Warren? Her “I have a plan for that!” tagline made her interesting, but her plethora of plans violated the sponsor-no-more-than-three rule effective leaders follow. Having a detailed plan for each thing meant she had no plan for everything. At least, no plan voters could keep in their heads all at once.

So a non-sexism-based interpretation is that Biden and Sanders haven’t survived because they’re old white guys. It’s that Sanders has focused passionately on what he would do as president; Biden has emphasized how he would lead the country. Neither has wasted time and energy attacking the other candidates.

But Biden and Sanders made plenty of mistakes too. These weren’t exactly ignored, but neither Sanders’ praise for Fidel Castro nor Biden’s non-arrest in South Africa did much damage.

Is it a clear case of Ginger Rogersism?

Maybe. But I think something else has been at work too: Which of the candidates was more “presidential.”

Personally I found Buttigieg, who had, based on his resume, no business even being in the audience, more presidential than anyone else. He was thoughtful, imperturbable, focused, and genuine. And, he left a positive impression that’s hard to describe and articulate.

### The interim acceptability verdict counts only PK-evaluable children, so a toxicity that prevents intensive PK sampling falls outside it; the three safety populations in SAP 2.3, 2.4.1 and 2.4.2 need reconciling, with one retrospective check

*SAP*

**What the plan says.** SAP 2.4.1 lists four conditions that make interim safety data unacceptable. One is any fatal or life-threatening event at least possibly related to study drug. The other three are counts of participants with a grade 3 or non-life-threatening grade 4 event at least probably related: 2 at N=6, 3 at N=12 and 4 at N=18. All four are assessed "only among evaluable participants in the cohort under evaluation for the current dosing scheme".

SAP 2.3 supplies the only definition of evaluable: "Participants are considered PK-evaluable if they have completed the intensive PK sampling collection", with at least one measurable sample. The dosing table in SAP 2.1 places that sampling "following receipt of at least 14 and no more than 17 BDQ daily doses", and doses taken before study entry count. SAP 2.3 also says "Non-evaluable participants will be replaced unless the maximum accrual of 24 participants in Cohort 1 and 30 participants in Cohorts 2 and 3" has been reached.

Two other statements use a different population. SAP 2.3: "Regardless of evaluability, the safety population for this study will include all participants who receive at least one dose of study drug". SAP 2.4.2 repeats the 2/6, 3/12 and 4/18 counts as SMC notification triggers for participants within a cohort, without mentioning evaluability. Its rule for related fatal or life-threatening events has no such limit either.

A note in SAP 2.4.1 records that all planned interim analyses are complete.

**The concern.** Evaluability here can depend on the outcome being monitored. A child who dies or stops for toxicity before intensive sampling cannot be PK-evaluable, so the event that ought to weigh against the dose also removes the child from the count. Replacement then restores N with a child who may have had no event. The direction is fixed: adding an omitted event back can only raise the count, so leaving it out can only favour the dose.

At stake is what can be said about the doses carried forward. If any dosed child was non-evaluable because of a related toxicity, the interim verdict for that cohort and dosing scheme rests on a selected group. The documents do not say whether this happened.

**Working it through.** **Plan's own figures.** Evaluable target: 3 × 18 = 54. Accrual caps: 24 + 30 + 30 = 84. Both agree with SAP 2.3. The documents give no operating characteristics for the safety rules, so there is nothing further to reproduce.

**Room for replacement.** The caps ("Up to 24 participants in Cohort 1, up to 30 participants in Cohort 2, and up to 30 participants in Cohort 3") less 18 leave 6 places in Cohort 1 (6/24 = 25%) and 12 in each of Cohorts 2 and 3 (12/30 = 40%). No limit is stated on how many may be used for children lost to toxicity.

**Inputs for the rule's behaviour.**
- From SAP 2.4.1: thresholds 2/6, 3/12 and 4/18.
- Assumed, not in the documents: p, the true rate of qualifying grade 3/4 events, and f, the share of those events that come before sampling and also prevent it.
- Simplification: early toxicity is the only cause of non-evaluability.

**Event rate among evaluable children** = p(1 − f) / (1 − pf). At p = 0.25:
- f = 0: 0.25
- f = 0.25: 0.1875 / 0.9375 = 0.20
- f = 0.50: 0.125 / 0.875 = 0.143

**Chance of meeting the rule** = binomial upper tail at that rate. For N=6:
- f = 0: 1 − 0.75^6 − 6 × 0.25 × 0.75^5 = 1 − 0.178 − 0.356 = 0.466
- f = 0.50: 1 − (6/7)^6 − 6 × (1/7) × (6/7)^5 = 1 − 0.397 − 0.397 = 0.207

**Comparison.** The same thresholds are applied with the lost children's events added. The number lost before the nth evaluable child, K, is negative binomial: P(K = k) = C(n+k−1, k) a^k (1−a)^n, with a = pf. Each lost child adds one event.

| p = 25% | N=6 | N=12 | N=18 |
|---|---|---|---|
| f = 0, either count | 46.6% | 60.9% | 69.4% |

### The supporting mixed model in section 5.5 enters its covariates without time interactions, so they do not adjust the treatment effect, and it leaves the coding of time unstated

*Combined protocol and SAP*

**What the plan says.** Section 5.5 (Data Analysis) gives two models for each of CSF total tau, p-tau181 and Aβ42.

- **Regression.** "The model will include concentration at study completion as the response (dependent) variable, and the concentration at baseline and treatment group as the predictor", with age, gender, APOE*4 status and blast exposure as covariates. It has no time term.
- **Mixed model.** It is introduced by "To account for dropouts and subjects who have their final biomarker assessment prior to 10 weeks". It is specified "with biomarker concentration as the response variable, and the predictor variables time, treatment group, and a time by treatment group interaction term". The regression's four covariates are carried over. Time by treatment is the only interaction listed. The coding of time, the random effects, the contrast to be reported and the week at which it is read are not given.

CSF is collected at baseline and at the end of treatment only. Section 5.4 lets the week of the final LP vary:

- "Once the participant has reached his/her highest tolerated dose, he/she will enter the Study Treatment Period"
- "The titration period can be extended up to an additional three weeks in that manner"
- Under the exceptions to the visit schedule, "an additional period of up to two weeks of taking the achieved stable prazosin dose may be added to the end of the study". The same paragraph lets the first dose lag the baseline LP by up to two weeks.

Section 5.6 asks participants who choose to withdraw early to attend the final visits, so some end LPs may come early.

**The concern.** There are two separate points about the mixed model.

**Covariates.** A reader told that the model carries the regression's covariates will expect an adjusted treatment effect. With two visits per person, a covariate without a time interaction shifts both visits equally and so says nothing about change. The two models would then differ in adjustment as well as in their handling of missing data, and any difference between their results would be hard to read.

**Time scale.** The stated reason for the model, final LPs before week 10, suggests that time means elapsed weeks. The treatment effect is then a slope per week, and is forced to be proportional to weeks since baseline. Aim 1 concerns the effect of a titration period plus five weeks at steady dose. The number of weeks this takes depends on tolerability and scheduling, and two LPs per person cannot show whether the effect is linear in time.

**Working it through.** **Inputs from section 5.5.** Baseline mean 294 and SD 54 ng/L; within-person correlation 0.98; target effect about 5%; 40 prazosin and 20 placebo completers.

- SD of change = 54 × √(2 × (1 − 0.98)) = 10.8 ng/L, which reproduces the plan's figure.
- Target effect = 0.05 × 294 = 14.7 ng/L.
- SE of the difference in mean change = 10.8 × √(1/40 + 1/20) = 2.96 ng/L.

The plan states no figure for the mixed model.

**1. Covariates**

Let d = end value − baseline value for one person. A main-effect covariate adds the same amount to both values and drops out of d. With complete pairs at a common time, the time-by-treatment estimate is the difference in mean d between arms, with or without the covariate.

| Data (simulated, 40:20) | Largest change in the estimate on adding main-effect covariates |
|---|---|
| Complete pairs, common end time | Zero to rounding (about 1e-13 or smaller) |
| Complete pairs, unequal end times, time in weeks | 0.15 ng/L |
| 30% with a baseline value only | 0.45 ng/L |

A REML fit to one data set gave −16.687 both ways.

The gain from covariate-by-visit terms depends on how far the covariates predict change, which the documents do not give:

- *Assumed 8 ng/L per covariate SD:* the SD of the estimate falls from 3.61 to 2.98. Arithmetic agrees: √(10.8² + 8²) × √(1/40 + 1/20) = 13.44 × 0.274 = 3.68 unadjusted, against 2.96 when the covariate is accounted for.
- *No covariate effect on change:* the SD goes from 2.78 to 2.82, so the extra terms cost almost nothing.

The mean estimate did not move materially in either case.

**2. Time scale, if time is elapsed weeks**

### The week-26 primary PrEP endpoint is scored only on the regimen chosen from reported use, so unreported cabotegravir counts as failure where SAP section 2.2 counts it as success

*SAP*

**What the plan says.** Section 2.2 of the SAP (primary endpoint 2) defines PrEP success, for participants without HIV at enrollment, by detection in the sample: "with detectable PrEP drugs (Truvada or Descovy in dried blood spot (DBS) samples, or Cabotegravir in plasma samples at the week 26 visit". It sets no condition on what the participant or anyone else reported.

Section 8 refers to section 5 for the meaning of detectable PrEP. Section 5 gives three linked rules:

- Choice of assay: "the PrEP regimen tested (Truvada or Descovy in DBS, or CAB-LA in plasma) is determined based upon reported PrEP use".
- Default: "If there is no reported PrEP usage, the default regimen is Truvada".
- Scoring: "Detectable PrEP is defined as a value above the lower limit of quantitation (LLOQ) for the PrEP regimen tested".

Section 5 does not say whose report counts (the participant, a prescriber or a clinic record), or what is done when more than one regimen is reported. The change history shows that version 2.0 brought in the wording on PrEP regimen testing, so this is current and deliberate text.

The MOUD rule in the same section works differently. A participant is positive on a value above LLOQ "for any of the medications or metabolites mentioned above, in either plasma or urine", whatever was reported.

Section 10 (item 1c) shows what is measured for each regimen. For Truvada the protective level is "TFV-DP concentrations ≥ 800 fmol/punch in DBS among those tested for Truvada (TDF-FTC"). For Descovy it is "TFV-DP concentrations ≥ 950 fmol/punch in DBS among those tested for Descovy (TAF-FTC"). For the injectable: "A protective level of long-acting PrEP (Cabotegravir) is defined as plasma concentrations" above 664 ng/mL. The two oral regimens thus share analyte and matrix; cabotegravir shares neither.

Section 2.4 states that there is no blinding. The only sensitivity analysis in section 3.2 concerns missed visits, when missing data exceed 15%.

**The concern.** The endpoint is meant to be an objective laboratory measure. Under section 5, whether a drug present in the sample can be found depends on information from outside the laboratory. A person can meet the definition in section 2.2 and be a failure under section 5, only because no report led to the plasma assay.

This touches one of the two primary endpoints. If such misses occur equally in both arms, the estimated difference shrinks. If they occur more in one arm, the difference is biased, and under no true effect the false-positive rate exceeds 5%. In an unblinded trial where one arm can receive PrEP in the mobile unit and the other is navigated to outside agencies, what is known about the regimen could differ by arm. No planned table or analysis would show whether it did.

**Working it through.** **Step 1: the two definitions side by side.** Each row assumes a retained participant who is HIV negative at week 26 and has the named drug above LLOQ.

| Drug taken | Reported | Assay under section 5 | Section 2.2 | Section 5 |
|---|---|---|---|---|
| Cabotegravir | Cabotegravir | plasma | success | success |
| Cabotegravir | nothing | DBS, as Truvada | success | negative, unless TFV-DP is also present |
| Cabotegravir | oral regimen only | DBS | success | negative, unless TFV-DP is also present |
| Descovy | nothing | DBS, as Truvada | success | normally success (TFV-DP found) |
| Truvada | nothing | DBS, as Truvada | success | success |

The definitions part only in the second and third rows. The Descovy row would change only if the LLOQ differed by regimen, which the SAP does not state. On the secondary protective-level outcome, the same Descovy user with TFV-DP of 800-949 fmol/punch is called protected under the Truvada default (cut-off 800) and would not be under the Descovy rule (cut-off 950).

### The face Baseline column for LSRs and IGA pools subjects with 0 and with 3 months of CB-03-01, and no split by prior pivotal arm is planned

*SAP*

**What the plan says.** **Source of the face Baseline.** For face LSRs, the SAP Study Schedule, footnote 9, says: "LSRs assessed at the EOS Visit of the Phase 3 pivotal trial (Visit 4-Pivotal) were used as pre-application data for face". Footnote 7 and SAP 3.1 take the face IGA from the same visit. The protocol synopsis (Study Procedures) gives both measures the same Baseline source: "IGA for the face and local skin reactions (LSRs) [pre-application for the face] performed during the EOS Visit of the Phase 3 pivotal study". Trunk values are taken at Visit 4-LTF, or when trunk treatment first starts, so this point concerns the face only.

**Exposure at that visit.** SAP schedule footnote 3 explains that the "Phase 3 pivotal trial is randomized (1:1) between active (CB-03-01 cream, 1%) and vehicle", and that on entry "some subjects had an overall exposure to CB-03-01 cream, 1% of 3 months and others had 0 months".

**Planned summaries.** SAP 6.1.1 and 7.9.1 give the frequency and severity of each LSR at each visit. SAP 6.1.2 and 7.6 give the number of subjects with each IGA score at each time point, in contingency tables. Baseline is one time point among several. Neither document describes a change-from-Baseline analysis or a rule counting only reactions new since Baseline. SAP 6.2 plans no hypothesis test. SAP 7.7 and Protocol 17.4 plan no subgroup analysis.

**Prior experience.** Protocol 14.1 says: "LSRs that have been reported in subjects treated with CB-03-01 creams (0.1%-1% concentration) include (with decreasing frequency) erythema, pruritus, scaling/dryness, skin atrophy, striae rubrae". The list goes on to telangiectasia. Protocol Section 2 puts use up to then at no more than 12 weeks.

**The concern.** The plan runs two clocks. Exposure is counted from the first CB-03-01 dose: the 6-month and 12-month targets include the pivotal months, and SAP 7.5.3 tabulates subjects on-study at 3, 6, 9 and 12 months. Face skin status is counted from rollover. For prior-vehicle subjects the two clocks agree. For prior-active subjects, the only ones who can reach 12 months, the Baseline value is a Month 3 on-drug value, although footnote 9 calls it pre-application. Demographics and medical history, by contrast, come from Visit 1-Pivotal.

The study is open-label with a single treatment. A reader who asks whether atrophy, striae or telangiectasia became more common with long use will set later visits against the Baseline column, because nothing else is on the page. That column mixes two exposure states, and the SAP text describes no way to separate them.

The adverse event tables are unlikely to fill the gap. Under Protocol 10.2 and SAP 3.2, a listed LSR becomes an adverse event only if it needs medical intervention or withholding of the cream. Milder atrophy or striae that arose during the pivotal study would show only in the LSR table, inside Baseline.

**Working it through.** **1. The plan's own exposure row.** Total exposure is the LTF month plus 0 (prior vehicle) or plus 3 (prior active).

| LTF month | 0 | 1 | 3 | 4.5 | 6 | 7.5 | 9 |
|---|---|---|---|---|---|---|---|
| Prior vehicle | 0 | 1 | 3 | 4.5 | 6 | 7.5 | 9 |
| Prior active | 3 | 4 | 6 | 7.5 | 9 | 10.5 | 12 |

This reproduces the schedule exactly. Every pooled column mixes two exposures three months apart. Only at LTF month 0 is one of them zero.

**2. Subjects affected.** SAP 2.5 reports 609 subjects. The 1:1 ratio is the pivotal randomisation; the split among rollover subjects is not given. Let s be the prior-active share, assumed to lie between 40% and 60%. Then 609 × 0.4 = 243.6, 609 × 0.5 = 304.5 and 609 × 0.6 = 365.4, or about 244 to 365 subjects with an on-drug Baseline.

For me, Biden and Sanders seem more presidential than Warren, even before her strange and pointless Bloomberg take down; likewise Klobuchar and Harris.

But … and this is the point of this column … how I define and gauge presidentiality, and, similarly, how I define and interpret business leadership and management potential, is to a significant extent a matter of conditioning. I have a lifetime of exposure to and working with and for business leaders who were, with few exceptions, male.

That experience has inexorably led to how I evaluate potential leaders and managers.

It’s sexism via immersion. I imagine that, no matter your gender, you’re in the same situation.

And so, whether you’re hiring or looking to be hired for a management role, think hard about how your impressions of what leaders and managers look and sound like have been conditioned by your experience.

Adjust your evaluation accordingly.